Why are there discussions on the internet S/PDIF vs USB regarding sound quality if both transmit digital signal? Wouldn't be there literally no difference?

Let's take this example: https://www.reddit.com/r/audiophile/comments/8t17rj/dac_question_usb_or_spdif/

someone got upvoted for answering:

Optical gets you complete electrical isolation, however it is typically higher in jitter in comparison to SPDIF or USB in most designs.

Since when "electrical isolation" matters when transmitting digital signal? Cannot digital signal be verified and re-sent on the fly if any packet fail validation, like in the TCP protocol? If you have big enough buffer, you wouldn't even be aware that this happened. Why and how is there any technical difference between SPDIF and USB in terms of sound quality, even if not really perceivable by humans?

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    Thy shall be cautious about any audiophile claims – audionuma Sep 1 '19 at 6:40

Just because someone got upvoted on reddit, that doesn't mean it isn't total and complete nonsense.

OK lets get one thing clear from the start. S/PDIF and USB are simply data transports. In reality they have absolutely nothing at all to do with audio, they are just ways of getting data from one place to another. That data might be related to audio, and in the case of S/PDIF it always is, but it doesn't have to be.

The point at which that data is turned into "audio" is the "DAC" which is the DIGIAL to ANALOGUE CONVERTER.

A DAC needs two things to work (aside from power). It needs a data stream and a sample clock. The clock is used to pull samples from the data-stream through the device.

The DAC doesn't really care where the samples come from as long as it gets them from somewhere.

The clock signal is either generated by hardware or derived from an incoming datastream. In pretty much every case, the re-derived clock signal will be stabilised prior to being sent to the DAC. Particularly in the case of USB, data will be packetised and therefore the clock will be re-derived from timing data and signals contained within the data packets.

Reference to "Electrical Isolation" in any sound-quality related argument in respect of digital audio is complete and utter nonsense.

If audio is sent over TCP/IP, then yes there will be packet-retry as part of the TCP protocol, but this is completely independent of the audio data. I am not aware of any 'retry' function in the USB data transfer protocol. This would be driver dependent.

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  • I was half way through an answer pointing out the different protocols, data rates etc. Decided not to bother. Bring it down to "How many channels do you want to carry? 2 or 44?" Done. – Tetsujin Aug 31 '19 at 14:10

Electrical isolation matters when hooking up audio devices that have any kind of unbalanced analog connection anywhere: ground loop hum does not really care whether you used a digital or analog connection for completing a ground loop.

It's one reason the standard 31250bps Midi connections were so popular: you could still hook up all your audio as usual without creating additional headaches.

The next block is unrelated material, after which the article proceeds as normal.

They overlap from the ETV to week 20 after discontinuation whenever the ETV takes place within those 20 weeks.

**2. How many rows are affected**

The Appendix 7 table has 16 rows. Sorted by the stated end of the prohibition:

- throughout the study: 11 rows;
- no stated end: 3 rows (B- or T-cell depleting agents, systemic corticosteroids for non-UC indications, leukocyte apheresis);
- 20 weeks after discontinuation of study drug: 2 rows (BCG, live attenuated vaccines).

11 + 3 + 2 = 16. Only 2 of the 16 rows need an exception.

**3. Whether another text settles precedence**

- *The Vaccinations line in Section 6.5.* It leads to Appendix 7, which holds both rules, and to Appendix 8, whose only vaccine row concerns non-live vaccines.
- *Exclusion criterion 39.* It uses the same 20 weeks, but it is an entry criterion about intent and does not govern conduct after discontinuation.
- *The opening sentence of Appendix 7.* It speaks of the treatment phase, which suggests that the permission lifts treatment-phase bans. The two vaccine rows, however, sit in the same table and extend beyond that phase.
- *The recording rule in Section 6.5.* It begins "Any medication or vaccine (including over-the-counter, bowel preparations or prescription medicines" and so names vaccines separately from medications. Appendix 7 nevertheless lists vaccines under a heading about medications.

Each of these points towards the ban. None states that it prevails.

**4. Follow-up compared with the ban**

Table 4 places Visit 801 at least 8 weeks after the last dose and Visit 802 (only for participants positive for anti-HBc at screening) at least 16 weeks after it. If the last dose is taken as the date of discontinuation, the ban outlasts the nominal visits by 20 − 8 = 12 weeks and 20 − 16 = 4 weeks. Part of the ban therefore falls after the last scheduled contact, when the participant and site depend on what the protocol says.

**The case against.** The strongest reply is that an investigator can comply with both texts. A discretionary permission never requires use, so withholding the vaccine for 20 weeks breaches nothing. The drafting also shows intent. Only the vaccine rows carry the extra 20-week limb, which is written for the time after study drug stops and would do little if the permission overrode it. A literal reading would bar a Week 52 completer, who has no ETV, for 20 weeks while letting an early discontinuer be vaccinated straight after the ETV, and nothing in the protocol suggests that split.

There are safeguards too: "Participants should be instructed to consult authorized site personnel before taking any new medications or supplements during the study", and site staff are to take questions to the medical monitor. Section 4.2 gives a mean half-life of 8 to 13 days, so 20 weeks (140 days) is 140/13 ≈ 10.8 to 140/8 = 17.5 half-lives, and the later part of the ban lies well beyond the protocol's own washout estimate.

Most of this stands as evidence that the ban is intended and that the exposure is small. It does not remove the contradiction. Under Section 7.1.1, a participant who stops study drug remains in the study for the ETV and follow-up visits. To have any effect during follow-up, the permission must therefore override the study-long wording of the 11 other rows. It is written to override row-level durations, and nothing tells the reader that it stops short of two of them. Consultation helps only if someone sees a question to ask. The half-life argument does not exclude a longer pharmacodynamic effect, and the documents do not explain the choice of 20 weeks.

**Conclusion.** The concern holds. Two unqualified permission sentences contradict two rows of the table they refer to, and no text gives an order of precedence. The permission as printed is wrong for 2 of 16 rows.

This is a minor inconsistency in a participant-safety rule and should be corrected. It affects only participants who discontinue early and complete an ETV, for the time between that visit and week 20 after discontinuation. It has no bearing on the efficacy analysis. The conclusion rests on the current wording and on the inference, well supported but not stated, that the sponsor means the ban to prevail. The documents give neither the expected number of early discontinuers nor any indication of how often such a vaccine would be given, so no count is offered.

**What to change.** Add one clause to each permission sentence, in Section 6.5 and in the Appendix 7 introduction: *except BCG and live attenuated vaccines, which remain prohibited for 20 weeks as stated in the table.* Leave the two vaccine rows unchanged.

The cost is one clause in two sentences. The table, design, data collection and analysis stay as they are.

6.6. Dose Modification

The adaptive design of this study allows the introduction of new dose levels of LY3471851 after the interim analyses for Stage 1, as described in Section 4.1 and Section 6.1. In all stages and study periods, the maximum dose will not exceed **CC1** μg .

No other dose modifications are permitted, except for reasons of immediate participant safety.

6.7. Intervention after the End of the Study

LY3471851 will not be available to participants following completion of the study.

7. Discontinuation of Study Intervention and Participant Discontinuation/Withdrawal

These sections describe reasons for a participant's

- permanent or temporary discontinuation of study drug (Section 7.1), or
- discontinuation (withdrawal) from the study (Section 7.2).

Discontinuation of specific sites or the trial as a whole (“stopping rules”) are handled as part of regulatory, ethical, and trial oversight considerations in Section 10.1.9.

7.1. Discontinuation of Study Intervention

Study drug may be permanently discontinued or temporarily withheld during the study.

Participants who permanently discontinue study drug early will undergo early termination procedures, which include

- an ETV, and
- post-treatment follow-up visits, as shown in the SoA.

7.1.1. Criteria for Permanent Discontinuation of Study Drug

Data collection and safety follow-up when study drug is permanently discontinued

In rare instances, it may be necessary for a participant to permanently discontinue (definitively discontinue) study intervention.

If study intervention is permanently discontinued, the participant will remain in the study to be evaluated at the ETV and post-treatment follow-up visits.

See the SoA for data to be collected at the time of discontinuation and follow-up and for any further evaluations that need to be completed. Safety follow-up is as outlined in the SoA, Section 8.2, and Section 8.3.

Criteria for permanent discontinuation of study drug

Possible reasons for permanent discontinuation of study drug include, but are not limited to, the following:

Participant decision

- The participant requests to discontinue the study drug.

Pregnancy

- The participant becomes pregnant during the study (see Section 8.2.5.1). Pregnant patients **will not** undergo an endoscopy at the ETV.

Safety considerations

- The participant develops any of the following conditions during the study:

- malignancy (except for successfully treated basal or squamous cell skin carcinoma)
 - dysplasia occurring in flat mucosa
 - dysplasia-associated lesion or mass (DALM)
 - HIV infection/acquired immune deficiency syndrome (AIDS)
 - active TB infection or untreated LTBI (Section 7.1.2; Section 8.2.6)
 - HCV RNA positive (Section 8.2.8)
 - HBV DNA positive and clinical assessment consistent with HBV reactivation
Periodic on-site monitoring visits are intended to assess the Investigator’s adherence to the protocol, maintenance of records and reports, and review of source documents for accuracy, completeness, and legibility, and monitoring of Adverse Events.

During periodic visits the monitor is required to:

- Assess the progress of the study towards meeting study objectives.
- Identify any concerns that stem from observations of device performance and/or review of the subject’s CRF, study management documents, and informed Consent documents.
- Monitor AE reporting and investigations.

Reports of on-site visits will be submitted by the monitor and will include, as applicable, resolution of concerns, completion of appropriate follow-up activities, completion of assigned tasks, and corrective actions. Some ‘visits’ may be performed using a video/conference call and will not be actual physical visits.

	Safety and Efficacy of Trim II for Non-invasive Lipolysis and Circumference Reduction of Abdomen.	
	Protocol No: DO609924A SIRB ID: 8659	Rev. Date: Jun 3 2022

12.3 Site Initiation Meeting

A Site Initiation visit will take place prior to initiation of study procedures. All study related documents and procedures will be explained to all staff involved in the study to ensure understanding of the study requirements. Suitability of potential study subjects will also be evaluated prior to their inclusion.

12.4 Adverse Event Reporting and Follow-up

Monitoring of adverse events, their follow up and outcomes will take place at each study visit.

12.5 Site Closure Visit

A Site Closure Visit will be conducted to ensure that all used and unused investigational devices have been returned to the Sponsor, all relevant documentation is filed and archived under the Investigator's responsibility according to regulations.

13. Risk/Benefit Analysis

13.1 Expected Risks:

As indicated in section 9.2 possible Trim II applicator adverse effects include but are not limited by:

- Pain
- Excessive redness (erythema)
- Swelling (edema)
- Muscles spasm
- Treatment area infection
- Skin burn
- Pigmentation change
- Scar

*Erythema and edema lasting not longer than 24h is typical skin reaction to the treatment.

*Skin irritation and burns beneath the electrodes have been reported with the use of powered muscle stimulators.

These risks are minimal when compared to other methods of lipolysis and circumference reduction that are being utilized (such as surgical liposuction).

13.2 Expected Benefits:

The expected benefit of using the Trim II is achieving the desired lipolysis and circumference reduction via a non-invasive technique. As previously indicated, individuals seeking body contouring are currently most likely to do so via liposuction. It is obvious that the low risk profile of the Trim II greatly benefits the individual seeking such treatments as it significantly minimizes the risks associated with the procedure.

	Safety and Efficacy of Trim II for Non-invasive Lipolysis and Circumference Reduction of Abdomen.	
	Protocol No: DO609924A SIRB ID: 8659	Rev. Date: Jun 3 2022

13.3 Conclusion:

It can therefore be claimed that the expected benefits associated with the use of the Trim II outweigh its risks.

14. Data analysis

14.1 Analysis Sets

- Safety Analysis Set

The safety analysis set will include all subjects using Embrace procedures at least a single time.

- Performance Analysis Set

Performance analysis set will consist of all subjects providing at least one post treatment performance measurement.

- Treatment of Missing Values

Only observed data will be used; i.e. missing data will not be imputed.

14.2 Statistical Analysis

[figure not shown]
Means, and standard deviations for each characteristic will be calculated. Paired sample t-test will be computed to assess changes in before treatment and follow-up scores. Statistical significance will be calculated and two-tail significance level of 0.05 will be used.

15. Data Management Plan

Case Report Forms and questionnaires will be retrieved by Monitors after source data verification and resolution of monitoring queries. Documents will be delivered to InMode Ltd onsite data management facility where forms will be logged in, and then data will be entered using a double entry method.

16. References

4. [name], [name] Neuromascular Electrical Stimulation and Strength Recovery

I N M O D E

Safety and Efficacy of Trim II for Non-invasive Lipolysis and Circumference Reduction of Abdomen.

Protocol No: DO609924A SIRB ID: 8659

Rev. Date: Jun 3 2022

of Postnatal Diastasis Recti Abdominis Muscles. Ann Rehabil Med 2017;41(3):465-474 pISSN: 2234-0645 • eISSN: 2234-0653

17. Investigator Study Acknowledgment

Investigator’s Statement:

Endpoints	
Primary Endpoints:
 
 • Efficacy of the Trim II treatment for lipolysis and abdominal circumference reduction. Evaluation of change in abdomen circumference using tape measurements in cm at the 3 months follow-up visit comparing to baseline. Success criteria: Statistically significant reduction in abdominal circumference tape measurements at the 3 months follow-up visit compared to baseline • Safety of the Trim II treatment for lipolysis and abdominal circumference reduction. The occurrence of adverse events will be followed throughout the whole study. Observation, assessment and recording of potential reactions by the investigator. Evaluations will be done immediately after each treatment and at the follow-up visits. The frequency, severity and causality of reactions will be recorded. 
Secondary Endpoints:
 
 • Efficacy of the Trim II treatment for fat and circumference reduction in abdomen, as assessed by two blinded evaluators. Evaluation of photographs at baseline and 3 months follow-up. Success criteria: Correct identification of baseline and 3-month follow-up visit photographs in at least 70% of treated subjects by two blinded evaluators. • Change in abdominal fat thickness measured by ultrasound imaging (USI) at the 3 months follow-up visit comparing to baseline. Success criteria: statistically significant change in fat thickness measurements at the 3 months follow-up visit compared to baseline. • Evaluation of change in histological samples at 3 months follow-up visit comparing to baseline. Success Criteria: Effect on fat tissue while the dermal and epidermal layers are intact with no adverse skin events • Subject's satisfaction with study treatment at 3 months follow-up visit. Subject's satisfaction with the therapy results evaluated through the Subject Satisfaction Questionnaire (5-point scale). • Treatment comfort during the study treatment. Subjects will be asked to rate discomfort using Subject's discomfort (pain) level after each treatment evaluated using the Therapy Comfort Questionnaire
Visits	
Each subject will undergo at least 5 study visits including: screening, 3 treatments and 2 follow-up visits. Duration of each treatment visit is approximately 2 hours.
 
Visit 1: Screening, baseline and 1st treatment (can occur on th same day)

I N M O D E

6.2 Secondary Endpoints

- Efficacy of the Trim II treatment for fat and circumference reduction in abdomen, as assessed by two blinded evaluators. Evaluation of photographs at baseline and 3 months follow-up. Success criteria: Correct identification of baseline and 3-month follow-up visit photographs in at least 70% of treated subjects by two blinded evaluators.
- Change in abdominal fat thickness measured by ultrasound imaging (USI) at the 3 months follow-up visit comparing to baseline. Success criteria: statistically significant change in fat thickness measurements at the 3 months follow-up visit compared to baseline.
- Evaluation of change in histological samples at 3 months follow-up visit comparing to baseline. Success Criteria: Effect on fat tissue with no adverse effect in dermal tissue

S/PDIF (whether across coax or TOSLINK) is a synchronous direct interface with the data rate being identical to the transmission rate (there is framing involved but that just pads the data to the line rate without leaving reserves for retransmission, and processing does not wait for the end of frame to arrive). In contrast, USB is an arbitrated packaged bus interface with various possibilities for payload and with bandwidth reserves. Audio data is either sent in a streamed manner with fixed alloted bandwidths (in which case there is no possibility for retransmission) or packeted in which case there is no guarantee that the data will arrive timely but you can arrange for retransmission.

Of course, the above quote "optical ... is typically higher in jitter" is nonsensical since "optical" just is a hardware detail and S/PDIF via TOSLINK is not going to have more jitter than S/PDIF via Coax. If we are talking about Ethernet via fiber, Ethernet packaging (whether TCP or UDP or something else) will cause transmission jitter but this should not matter after reassembly at the receiving end.

The high-end audio magic handwaving theory regarding jitter is that the processing of received data puts a load on your power supply, and the more synchronous this load is with the music (and consequently the less jitter you have), the less unrelated noise makes it to the output. Synchronizing the D/A converter rates to the data rates can also be a source of artifacts but the religious mantras surrounding "jitter" don't quite match the problems of PLL designs.

Basically the theories revolve about "what would deliver the theoretic best results assuming all other devices are really really bad" kind of theories.

I would not worry too much about it. Optical isolation will not have significant different properties than well-designed coax interfaces or balanced connections, but "well-designed" is not a given. So it has the advantage of taking one variable off the list: you just cannot botch up an optical connection to the degree of creating a ground loop.

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